"It's not music right now, we're dealing with a message. Right now the music not important, we're dealing with a message. Rastaman Vibration is more like a dub kinda album and it's come without tampering y'know. Like 'War' or 'Rat Race', the music don't take you away, it's more to listen to." Bob Marley, June 1976
Rastaman Vibration is a roots reggae album by Bob Marley & The Wailers released on April 30, 1976. The album was a great success in the USA, becoming the first (and only) Bob Marley release to reach the top ten on the Billboard 200 charts (peaking at No. 8), in addition to releasing Marley's most popular US single ("Roots, Rock, Reggae" was the only Bob Marley single to reach the Billboard Hot 100 charts, peaking at No. 51). Synthesizers are featured prominently on this album, adding a breezy embellishment to otherwise hard-driving songs with strong elements of rock guitar.
Although the album's liner notes list multiple songwriters, including family friends and bandmembers, all songs were written by Marley. Marley was involved in a contractual dispute at the time with his former publishing company, Cayman music.
Vincent Ford, a childhood friend from Jamaica, was given writing credit for "No Woman, No Cry" on the 1974 album Natty Dread, as well as the songs "Crazy Baldheads" (with Marley's wife Rita), "Positive Vibration" and "Roots Rock Reggae" from the 1976 album Rastaman Vibration, along with "Inna De Red" and "Jah Bless" with Marley's son, Stephen.
Marley had not wanted his new songs to be associated with Cayman and it was speculated, including in his obituary in The Independent, that he had put them in the names of his friends and family members as a means of avoiding the contractual restrictions and to provide lasting help to family and close friends.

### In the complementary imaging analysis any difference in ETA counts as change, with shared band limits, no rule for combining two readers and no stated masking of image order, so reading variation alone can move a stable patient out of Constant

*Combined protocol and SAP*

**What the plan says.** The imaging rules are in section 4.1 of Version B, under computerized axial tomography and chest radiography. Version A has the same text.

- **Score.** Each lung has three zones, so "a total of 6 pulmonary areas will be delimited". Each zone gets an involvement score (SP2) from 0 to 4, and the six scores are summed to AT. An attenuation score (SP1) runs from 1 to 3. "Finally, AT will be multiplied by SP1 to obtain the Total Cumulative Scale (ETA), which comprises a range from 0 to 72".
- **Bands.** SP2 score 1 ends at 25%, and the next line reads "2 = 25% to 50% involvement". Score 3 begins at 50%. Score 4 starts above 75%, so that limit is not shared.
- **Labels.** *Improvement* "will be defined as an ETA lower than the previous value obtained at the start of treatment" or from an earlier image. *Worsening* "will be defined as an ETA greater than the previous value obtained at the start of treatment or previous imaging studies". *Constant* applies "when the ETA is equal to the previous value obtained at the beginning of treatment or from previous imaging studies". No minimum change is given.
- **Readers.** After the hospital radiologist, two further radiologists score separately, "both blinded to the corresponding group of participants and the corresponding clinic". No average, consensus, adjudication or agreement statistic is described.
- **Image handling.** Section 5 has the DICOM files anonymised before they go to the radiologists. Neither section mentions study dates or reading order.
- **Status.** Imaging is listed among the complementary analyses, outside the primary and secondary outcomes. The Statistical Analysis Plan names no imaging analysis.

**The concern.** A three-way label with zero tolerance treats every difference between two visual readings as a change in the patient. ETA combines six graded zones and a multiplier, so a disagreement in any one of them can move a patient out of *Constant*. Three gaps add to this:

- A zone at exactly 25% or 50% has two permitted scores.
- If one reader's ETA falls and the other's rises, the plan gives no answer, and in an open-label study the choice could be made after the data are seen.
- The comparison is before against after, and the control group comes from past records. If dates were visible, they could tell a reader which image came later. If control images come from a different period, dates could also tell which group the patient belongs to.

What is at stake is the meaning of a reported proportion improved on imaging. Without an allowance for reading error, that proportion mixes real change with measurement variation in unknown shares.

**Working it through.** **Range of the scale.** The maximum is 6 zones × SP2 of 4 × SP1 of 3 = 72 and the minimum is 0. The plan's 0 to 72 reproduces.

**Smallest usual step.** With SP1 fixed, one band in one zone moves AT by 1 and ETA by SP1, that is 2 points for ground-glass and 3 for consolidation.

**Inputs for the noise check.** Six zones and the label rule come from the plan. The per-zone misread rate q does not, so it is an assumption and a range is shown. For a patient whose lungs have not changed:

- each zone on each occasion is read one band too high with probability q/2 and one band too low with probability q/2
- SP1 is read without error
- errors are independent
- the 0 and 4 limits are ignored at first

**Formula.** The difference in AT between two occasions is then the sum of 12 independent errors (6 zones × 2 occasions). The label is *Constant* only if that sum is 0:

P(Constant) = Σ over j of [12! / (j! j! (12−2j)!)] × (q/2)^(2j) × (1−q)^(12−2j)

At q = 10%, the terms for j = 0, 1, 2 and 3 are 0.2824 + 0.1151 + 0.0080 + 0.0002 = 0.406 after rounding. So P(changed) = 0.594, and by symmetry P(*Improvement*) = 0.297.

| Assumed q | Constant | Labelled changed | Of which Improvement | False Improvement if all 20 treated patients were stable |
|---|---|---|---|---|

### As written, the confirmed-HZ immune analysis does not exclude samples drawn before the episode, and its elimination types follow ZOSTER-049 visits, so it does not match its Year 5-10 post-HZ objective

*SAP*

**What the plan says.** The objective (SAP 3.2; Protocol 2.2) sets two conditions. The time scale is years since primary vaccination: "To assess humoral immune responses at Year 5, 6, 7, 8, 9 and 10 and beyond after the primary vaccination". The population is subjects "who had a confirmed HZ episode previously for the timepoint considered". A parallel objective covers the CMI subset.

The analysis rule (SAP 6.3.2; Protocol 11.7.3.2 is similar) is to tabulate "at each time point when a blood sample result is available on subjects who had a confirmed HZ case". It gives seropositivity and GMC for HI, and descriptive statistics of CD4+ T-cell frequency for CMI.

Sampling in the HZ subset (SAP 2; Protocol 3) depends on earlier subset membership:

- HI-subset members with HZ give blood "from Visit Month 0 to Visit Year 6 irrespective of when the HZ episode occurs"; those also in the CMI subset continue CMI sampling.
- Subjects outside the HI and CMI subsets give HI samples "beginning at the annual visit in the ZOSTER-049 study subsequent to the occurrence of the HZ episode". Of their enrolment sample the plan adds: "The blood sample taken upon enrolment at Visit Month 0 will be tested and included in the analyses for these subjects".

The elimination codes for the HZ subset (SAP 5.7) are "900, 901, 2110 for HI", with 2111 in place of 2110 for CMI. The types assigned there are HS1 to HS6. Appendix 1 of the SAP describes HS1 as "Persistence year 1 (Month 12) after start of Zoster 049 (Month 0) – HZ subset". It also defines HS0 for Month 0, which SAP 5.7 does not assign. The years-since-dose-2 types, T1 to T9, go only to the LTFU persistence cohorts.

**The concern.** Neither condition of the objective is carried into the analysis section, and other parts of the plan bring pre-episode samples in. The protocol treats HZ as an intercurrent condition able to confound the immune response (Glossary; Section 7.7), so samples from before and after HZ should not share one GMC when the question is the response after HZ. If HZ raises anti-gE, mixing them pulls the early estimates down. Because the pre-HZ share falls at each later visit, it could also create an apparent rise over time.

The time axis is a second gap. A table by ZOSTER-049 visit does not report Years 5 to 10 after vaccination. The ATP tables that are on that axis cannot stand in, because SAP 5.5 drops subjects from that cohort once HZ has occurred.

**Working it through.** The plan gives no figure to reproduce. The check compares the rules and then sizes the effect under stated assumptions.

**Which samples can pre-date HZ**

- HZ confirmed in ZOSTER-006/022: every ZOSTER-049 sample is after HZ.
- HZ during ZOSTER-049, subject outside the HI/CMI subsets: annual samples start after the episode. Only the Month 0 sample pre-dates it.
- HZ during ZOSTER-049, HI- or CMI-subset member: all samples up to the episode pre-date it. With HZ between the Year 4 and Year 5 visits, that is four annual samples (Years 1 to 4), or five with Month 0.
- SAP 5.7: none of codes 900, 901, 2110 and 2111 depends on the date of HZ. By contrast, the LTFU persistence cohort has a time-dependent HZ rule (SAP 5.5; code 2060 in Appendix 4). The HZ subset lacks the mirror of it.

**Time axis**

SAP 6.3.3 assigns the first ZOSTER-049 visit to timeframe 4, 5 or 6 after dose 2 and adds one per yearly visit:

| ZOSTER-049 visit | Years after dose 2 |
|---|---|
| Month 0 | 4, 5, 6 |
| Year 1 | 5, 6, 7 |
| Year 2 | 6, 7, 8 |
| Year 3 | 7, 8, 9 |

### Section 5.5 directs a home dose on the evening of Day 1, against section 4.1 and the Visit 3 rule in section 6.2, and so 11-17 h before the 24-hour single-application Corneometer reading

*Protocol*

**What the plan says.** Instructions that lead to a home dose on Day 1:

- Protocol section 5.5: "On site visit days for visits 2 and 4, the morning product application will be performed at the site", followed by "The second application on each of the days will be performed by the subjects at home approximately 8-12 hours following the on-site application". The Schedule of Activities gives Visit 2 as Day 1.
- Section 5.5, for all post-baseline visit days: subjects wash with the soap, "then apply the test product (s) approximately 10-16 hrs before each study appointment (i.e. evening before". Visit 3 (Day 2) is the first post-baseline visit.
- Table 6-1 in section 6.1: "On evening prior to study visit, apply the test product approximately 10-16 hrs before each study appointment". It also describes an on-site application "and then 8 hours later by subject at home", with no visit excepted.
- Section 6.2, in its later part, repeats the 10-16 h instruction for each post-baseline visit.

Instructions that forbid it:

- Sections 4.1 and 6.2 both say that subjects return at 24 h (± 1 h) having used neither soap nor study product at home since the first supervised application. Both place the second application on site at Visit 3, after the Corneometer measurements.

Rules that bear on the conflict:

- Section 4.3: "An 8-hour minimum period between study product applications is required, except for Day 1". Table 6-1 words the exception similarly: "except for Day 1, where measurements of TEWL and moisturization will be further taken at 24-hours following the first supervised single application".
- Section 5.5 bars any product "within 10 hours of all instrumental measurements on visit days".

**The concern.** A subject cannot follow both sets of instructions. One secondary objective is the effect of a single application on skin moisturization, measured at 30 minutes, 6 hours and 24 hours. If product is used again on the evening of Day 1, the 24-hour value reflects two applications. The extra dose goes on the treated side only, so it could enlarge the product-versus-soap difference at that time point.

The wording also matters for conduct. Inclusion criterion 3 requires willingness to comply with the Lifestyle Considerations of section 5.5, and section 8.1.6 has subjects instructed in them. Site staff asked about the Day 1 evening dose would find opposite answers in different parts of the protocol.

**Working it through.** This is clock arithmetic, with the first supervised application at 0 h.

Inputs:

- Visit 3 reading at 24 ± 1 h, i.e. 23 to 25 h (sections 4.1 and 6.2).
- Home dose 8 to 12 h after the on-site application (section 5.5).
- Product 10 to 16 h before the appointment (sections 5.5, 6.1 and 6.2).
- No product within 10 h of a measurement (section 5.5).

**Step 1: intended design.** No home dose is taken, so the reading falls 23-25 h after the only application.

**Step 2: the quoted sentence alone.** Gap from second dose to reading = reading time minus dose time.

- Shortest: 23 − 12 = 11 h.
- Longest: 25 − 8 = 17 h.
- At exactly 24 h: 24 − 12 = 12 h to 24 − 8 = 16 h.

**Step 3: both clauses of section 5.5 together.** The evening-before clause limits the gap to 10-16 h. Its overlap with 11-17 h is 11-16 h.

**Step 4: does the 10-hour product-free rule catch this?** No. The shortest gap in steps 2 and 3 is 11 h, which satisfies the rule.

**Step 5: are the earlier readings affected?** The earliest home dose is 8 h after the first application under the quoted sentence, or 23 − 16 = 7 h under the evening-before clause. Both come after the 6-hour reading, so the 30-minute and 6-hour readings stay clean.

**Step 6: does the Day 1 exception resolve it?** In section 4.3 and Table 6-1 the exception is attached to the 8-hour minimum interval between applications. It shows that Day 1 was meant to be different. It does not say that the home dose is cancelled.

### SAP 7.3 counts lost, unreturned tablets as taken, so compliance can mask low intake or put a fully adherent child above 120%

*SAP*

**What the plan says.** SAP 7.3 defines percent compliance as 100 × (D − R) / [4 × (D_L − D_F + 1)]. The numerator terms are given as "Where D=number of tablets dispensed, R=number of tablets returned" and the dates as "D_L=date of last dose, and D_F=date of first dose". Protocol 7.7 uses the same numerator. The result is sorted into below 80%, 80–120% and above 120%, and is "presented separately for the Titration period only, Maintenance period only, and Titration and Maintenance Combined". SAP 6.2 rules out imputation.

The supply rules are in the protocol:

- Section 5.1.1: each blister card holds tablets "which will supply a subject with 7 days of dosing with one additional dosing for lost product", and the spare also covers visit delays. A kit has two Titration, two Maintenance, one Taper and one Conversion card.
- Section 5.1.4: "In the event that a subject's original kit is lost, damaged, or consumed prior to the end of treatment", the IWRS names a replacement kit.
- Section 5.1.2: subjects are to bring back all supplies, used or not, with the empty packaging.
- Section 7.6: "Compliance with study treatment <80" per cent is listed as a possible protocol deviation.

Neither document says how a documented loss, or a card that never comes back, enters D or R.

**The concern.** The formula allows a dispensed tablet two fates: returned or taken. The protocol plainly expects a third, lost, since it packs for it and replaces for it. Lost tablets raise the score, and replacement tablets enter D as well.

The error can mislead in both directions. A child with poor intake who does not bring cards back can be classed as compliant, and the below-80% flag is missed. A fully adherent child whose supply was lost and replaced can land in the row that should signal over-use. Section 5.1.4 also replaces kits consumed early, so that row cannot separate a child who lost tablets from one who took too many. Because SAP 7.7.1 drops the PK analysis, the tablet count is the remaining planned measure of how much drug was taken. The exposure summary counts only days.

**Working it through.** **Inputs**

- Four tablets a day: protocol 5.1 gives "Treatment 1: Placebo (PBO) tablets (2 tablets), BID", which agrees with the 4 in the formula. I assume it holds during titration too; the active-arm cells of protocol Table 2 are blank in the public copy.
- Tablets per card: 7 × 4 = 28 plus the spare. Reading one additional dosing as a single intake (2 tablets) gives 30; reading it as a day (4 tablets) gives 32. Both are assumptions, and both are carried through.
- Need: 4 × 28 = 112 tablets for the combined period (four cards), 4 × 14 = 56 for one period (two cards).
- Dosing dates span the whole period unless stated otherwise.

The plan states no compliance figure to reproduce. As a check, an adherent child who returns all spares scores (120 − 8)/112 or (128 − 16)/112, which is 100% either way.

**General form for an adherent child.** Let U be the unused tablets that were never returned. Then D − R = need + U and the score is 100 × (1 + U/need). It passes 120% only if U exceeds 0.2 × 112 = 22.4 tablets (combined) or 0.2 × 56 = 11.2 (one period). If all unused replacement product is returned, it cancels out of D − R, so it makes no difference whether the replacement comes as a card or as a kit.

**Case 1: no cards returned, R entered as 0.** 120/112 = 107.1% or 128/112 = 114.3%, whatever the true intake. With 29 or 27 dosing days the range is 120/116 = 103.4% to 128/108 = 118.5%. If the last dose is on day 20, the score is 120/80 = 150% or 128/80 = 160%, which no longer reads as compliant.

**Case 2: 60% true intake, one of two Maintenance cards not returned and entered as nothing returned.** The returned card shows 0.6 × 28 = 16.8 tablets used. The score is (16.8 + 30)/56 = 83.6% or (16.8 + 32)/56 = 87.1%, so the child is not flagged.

Marley's widow and his former manager Danny Sims sued to obtain royalty and ownership rights to the songs, claiming that Marley had actually written the songs but had assigned the credit to Ford to avoid meeting commitments made in prior contracts. A 1987 court decision favored the Marley estate, which assumed full control of the songs.
On the inside of the original album jacket, to the right, is a message stating "This album jacket is great for cleaning herb."
Northern Irish punk band Stiff Little Fingers covered "Johnny Was" on their debut album Inflammable Material, which became the first record on an independent label to enter the UK Top Twenty, entering a number 14 on Rough Trade Records. This cover version, though not released as a single, entered John Peel's Festive Fifty at number 15 in 1979 and continued to feature through to 1982.
"Positive Vibration" 3:34
"Roots, Rock, Reggae" 3:38
"Johnny Was" 3:48
"Cry to Me" 2:36
"Want More" 4:17
"Crazy Baldhead" 3:12
"Who the Cap Fit" 4:43
"Night Shift" 3:11
"Rat Race" 2:54
"Jah Live" (Original Mix) 4:17
"Concrete" (B-side of Single) 4:24
"Roots, Rock, Reggae" (Unreleased Single Mix) 3:38
"Roots, Rock, Dub" (Unreleased Single Dub Mix) 3:38
"Want More" (Unreleased Alternate Album Mix) 5:10
"Crazy Baldhead" (Unreleased Alternate Album Mix) 3:08
"War" (Unreleased Alternate Album Mix) 4:03
"Johnny Was" (Unreleased Alternate Album Mix) 3:41